SILVER SPRING – Halina Silber credits a German industrialist and member of the Nazi party for saving her life during the Holocaust.

Oskar Schindler saved 1,200 Jews during the Holocaust, and Silber of Baltimore was one of them, she said during a moving speech at Young Israel Shomrai Emunah in the Kemp Mill section of Silver Spring.

She spoke on Nov. 3, the 81st anniversary of Kristallnacht, known as the Night of the Broken Glass, a Nazi-orchestrated pogrom in Germany, Austria and parts of Czechoslovakia in which hundreds of Jewish people were killed and thousands of buildings and synagogues were destroyed.

Kemp Mill Synagogue also sponsored the event in which about 150 people attended, including at least two classes from Melvin Berman Hebrew Academy in Rockville.

Silber, 90, was born in Krakow, Poland. Fear and tragedy occurred early and frequently in Silber’s life. When she was 10 years old, her family moved to a nearby small town rather than enter the Jewish ghetto. As rumors circulated that the Jews in that town were to be rounded up, her mom packed a suitcase, told the young girl to remove her armband with a Star of David on it that all Jews were forced to wear under penalty of death. 

Because she was Jewish, her formal education ended after third grade. She was 13 years old when she waved goodbye to her mother. She never saw her again as her parents and two sisters were killed as Silber hitchhiked to Krakow and joined her older sister and brother in a forced labor camp. Soon after, she was taken to Camp Plaszow to work in the laundry.

A few women from the laundry, including Silber, were later picked to work at Schindler’s enamelware factory.

“My job was to carry the heavy pots and pans to the oven to bake in the enamel,” she recalled. “The heat and the weight were unbearable. I didn’t believe I would survive for very long.”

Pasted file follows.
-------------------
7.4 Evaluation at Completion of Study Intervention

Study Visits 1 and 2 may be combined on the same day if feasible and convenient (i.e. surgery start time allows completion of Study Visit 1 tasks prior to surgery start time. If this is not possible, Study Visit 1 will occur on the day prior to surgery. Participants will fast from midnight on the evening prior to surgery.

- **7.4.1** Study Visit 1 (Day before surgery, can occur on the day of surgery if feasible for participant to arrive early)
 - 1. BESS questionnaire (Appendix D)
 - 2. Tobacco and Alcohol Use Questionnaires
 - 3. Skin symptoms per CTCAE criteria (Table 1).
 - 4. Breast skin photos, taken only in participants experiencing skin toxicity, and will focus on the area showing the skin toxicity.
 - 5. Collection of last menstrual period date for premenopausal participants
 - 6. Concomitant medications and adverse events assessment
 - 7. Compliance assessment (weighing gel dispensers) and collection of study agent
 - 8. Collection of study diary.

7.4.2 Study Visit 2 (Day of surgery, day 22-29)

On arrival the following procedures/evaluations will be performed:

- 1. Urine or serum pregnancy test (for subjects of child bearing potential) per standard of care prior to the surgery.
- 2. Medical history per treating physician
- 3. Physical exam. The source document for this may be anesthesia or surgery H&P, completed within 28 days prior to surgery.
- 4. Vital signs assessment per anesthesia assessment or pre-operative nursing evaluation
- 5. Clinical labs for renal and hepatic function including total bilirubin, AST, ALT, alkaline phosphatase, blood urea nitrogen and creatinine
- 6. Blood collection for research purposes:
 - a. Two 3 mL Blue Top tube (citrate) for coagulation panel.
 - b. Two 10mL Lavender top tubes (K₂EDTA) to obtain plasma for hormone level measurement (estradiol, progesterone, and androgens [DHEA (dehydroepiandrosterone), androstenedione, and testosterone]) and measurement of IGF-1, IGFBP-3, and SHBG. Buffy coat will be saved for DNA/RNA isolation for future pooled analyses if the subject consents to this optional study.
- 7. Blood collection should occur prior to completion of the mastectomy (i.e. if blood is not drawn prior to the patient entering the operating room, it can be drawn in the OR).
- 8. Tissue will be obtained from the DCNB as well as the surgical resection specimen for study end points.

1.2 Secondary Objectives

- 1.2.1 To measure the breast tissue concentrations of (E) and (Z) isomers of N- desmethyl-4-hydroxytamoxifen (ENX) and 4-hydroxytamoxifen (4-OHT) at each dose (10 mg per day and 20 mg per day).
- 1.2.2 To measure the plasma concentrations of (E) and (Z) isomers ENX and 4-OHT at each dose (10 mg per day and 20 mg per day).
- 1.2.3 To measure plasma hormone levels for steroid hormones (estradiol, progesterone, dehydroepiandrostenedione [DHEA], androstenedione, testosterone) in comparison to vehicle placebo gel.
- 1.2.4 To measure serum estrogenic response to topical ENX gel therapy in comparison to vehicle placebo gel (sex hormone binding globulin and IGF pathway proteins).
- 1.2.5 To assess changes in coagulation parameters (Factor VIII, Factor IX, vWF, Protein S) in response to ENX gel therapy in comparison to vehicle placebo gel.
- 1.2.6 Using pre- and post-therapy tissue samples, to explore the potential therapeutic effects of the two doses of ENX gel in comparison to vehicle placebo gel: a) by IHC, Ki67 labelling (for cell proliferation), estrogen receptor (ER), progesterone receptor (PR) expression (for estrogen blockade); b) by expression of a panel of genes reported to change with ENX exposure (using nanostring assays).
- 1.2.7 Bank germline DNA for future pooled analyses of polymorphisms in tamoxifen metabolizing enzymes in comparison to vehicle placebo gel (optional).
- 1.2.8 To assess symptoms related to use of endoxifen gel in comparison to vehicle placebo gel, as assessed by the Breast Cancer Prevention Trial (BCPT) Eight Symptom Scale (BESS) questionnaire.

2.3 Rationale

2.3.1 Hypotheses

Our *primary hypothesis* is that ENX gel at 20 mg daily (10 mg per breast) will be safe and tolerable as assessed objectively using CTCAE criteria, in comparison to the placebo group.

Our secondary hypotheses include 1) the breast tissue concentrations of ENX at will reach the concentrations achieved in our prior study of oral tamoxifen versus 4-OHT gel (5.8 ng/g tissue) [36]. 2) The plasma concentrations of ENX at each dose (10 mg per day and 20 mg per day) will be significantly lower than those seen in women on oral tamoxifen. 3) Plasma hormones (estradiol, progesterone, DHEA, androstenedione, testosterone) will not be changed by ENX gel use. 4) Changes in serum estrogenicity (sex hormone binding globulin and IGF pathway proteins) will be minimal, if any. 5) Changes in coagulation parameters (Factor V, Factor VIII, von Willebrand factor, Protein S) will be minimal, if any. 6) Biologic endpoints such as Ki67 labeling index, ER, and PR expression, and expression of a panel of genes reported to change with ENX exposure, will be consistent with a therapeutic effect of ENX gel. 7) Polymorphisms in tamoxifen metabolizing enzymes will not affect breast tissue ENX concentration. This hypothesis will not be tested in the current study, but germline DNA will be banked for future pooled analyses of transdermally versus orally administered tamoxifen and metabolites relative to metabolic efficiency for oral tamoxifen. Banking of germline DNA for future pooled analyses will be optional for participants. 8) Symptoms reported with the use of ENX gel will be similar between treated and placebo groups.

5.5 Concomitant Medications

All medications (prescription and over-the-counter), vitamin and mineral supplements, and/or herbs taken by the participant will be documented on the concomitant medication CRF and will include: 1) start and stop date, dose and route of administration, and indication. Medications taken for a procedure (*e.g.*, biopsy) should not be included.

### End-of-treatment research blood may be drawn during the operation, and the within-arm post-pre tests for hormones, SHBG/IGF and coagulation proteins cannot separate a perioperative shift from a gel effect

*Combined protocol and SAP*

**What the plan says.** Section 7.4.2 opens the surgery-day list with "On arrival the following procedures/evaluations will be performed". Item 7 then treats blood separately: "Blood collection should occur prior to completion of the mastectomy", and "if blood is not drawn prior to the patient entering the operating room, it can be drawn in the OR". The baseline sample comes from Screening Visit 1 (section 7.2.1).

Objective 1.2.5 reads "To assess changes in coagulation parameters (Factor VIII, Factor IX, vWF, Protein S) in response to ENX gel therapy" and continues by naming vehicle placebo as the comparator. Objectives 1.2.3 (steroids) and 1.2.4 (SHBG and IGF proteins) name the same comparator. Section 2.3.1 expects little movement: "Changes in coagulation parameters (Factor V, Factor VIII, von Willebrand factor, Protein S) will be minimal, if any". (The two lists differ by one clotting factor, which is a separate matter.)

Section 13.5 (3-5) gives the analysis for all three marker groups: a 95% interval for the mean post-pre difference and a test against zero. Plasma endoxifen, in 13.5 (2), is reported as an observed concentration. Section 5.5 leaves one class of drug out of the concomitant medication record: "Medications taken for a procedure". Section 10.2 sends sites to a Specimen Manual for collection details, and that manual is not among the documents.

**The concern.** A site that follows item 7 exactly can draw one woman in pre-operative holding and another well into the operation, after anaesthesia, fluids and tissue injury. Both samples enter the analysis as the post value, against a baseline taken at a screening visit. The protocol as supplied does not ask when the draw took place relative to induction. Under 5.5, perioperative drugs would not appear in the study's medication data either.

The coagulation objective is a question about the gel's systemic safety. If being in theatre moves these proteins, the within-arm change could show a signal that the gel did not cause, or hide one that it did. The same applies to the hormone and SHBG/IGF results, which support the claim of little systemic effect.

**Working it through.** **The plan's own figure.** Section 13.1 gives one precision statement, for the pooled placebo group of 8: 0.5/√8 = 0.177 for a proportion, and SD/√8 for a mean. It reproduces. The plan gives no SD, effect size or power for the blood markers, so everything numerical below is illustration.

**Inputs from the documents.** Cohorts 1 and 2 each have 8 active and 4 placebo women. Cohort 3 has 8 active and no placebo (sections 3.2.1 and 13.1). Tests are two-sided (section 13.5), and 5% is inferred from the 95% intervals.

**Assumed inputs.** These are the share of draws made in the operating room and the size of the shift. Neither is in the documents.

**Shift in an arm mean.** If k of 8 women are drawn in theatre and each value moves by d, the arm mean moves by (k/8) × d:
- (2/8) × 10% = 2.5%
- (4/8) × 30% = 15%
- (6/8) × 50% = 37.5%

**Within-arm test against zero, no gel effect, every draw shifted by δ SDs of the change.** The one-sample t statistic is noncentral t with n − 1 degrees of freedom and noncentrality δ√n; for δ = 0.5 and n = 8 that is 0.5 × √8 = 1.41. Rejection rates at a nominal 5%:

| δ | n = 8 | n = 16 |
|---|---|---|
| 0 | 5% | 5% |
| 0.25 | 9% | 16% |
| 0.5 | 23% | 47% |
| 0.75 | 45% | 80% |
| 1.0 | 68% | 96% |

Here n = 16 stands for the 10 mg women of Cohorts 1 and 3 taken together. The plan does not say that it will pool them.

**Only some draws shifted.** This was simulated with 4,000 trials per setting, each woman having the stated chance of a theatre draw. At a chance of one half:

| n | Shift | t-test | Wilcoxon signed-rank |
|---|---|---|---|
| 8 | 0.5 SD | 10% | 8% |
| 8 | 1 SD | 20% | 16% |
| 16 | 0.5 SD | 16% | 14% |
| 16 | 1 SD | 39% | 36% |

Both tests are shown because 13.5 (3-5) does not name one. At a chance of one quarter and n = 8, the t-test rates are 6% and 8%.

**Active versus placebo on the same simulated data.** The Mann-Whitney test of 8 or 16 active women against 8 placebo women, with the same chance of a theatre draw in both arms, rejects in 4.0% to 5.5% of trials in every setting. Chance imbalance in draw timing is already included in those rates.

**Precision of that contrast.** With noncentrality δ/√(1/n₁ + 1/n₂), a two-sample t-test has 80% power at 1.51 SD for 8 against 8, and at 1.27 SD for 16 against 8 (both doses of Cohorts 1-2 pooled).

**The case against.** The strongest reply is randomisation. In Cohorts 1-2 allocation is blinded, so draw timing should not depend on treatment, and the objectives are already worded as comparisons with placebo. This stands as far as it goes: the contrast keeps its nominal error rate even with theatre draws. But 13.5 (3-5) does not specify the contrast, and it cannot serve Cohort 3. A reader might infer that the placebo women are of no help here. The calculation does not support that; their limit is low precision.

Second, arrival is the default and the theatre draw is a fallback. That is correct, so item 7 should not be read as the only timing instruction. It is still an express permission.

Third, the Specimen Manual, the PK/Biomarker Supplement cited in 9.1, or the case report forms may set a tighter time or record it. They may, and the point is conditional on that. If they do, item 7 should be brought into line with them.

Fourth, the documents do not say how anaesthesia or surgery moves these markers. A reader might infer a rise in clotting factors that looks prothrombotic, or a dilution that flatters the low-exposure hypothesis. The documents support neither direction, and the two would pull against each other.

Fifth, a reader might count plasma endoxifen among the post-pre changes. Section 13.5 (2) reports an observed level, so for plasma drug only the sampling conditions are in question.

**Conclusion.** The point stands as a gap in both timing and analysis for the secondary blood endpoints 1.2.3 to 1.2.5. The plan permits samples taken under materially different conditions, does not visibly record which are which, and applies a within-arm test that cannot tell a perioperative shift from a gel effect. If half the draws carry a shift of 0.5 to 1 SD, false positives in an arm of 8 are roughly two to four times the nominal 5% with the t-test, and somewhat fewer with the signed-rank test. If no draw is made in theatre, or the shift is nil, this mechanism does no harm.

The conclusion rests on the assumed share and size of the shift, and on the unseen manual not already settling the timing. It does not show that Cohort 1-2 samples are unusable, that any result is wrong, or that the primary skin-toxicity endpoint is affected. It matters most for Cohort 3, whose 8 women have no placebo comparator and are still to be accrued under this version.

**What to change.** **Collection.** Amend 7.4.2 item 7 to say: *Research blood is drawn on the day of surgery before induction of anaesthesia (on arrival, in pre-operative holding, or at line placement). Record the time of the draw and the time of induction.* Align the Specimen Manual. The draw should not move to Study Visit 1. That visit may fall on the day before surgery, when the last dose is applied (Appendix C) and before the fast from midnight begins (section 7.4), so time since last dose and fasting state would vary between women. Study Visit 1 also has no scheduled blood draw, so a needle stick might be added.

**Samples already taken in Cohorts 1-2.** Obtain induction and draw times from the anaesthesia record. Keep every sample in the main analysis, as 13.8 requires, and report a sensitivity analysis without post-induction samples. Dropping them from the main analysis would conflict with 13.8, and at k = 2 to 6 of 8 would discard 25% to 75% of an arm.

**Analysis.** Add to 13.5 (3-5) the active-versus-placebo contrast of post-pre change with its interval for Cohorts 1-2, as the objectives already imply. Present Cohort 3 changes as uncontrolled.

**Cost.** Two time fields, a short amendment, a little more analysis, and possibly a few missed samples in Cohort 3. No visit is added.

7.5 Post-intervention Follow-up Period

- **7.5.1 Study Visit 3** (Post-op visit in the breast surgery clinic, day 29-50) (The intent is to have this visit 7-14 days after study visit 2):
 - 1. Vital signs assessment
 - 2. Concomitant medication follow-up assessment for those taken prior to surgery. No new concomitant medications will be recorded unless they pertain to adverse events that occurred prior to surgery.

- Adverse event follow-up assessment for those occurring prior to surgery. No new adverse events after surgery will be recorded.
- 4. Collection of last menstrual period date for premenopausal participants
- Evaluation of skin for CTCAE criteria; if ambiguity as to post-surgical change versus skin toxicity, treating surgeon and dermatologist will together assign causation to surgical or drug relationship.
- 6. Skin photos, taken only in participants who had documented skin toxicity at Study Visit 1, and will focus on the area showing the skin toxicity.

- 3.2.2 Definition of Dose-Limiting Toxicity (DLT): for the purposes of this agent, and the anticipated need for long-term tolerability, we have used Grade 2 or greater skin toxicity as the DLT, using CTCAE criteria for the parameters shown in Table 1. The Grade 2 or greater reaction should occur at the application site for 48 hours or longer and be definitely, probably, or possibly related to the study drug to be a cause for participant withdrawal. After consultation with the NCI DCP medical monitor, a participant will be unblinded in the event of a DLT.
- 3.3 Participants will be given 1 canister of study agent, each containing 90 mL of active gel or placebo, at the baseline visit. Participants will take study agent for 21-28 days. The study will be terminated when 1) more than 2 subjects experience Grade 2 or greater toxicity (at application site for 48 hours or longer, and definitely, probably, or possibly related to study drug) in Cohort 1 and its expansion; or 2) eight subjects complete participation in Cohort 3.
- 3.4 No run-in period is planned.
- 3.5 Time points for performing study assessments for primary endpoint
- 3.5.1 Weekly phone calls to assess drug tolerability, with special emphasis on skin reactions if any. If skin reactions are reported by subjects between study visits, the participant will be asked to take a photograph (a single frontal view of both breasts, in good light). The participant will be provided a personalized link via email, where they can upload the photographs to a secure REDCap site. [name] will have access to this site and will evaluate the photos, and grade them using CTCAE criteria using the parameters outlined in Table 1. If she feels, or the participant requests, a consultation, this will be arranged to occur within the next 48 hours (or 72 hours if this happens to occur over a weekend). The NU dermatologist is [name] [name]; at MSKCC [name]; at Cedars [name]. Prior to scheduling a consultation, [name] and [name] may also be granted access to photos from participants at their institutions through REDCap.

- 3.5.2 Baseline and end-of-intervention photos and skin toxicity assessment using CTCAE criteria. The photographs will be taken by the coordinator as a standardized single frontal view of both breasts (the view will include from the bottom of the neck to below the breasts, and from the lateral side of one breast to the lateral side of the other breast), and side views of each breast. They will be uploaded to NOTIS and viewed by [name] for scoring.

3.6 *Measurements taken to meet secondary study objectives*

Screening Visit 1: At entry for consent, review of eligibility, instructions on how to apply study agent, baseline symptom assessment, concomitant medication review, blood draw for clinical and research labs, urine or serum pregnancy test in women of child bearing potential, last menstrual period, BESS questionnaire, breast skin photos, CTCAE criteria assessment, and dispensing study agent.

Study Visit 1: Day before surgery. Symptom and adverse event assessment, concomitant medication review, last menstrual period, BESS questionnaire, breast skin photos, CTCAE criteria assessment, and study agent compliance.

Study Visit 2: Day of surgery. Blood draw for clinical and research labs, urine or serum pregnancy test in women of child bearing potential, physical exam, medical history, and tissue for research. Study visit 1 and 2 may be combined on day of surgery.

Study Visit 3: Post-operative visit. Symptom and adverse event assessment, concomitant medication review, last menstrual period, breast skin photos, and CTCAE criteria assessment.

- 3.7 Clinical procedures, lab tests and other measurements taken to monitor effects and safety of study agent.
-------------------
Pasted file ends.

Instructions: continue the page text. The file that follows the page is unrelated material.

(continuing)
Schindler noticed Silberand changed her job to cleaning offices. His factory was moved to Czechoslovakia, and the workers, including Silber, were sent by train to the new factory. However, they ended up at the Auschwitz concentration camp. 

“I saw endless rows and rows of barbed wire. I could smell the stench of burning flesh,” she said. “I felt to myself; there is no more room here for hope. There is no more room here for miracles.”

After months of deprivation and despair, Schindler intervened. A German officer received Schindler’s now-famous list of names and those on the list were sent to his new plant, where parts for ammunition were made.

After seeing first-hand the horrible treatment and murder of the Jewish people, Schindler decided “to use his power and risked his own life in order to save our lives,” she explained.

Schindler was not a great hero as much as he was a different kind of person, Silber insisted. He remained a member of the Nazi Party, but “he chose a different mission. Instead of killing, he chose his mission to protect Jews,” Silber noted.

“He was just a decent man who could not tolerate injustice,” Silber said.

Schindler was said to be a heavy drinker and a womanizer, but Silber declared, “One does not have to be a saint to do saintly things.”

Every time the Nazis came to take away a Jewish worker in his factory, he gave them gifts – often the pots and pans the workers were making – to convince them to leave his employees alone.

He also handed out gifts to get his workers more food, Silber recalled.

When the war ended, she headed back to Krakow, hoping to reunite with her family. It took three months, but she finally found one brother. The pair, along with another sister they found later, all ended up in the United States.

When asked about the anti-Semitism taking place around the world today, Silber said it comes “as a great surprise to me, really.”

She continued, “To see it happening, like the beginnings that I remember … but I will tell you, this time I am optimistic. At that time, we had no voice,” she said of European Jews in the 1930s and 1940s.

At the end of her speech, she asked members of the audience, the last generation that will hear firsthand from Holocaust survivors, to continue telling their stories and reminding the world of their past.

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